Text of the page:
Yesterday, in the media I noticed a new report highlighting a story that NHS staff are taking an increasing amount of time off sick. According to Reuters its staff take an average of 10.7 days off sick a year, it adds:

“The levels of sickness mean 10.3 million working days are lost in the NHS in England each year, equivalent to 45,000 staff calling in sick every day.”

The Health Service Journal also adds:

“The review recommends trusts improve access to occupational health services and encourage staff to have healthier lifestyles. Staff and health wellbeing should be placed alongside quality, innovation, productivity and prevention.”

In my view conflict resolution also plays an important role here because in 2005 more than 100,000 staff were attacked whilst doing their jobs. Thankfully these numbers have come down by around half to 50,000, due to better staff training in dealing with these types of situations. I believe that with more effective conflict resolution training these numbers can be reduced even further. If NHS staff are attacked it’s not just the physical injuries they sustain but the stress caused from that particular incident. They need to be trained and shown either how to stop a situation from flaring up and how to defend themselves accordingly if it does.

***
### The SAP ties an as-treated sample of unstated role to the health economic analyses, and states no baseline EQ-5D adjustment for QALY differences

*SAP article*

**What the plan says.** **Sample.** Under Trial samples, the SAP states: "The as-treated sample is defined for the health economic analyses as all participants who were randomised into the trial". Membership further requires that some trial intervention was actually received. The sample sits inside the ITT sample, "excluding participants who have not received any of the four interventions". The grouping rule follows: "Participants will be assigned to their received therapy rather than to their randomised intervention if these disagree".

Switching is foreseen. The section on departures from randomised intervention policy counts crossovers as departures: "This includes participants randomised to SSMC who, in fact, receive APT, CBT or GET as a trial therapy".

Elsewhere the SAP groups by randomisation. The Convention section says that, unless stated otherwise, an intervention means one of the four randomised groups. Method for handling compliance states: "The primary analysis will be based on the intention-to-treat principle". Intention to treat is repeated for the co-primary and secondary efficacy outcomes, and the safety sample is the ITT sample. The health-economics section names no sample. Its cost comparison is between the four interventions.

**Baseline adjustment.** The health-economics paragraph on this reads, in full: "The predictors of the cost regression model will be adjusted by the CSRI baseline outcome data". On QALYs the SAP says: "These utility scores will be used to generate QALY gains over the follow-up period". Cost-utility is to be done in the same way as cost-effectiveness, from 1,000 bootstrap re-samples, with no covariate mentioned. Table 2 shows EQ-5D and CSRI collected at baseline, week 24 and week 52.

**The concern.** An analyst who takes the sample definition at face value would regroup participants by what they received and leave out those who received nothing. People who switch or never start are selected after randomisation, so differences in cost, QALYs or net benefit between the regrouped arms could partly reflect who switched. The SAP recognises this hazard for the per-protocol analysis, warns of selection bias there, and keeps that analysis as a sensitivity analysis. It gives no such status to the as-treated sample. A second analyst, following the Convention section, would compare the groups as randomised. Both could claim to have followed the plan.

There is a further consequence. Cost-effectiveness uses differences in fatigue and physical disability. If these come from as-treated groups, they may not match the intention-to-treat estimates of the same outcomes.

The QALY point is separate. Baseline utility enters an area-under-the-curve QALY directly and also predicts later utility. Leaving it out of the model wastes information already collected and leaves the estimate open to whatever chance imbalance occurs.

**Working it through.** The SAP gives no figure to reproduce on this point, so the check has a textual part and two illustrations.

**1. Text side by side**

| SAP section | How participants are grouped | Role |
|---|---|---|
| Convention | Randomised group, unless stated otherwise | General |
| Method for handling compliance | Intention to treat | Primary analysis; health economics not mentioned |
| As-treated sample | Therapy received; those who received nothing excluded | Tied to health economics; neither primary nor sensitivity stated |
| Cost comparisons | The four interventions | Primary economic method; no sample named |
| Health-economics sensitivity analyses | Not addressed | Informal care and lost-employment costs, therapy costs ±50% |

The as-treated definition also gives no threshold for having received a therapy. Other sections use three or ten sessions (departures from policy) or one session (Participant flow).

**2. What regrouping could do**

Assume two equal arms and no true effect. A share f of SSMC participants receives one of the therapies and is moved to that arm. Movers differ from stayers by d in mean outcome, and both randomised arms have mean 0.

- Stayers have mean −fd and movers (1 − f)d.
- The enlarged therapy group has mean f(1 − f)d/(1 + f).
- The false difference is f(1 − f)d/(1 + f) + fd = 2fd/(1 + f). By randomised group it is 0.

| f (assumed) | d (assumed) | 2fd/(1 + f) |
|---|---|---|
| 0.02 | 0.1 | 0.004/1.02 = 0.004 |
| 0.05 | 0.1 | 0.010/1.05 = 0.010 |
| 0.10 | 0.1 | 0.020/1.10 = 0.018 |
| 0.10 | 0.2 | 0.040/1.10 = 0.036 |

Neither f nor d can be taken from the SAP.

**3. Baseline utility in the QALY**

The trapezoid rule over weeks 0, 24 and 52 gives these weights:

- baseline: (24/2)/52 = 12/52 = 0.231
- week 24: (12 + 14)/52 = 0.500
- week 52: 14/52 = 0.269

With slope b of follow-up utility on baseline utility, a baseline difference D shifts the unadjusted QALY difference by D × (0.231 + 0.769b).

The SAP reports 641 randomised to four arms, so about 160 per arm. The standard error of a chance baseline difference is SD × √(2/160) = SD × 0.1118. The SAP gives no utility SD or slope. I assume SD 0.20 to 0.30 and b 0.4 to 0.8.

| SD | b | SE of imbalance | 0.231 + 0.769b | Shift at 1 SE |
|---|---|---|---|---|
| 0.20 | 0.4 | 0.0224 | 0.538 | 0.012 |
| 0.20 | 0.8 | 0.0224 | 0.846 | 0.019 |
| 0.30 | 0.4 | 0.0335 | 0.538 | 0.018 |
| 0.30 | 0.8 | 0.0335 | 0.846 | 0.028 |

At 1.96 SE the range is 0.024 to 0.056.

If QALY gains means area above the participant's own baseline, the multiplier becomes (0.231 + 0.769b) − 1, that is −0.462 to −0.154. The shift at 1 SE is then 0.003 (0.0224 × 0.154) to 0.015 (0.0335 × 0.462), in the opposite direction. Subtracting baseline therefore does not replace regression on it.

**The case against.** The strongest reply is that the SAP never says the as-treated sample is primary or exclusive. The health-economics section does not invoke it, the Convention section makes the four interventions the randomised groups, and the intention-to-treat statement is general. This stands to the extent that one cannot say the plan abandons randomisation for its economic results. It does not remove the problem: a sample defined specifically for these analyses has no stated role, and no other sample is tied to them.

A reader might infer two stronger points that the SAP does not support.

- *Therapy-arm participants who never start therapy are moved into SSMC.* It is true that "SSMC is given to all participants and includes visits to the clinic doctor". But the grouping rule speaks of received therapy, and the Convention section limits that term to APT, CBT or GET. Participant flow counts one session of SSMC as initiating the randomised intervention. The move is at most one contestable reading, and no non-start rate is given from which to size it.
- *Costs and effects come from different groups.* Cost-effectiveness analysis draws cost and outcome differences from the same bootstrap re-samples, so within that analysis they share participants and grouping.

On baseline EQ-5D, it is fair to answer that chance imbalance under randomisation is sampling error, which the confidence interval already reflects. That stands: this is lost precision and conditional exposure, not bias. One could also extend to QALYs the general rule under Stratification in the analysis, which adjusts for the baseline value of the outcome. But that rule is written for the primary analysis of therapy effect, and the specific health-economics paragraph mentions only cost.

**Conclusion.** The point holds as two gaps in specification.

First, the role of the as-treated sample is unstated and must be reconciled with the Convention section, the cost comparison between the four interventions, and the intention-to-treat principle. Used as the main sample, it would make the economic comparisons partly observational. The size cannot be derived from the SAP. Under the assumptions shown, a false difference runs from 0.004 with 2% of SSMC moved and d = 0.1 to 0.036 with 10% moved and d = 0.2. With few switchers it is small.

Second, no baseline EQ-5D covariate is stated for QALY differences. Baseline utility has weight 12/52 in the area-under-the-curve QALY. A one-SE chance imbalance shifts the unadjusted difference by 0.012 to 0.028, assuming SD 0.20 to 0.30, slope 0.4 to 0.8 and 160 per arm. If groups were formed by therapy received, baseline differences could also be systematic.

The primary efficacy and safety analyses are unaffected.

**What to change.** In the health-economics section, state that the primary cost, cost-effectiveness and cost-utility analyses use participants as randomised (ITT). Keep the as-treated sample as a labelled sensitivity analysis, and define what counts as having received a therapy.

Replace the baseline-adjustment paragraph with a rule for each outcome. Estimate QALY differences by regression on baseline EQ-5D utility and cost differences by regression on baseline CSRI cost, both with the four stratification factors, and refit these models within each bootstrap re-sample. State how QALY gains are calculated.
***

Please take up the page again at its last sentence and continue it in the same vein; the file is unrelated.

My advice to the NHS would be to focus on improving the level of training across the board, where possible take on specialists, to improve the level of training don’t just do it as a tick box exercise. As specialists in these field we go into a far greater depth with our training as it has been built on our 25 years of experience.

If regular training is provided, communications are improved, security levels heightened and CCTV coverage increased, I think this will go along way to reducing the amount of staff taking time of sick due to stress in the NHS. Let’s not forget these people do a truly fantastic job and they need to work in a environment which is a as safe and protected as possible.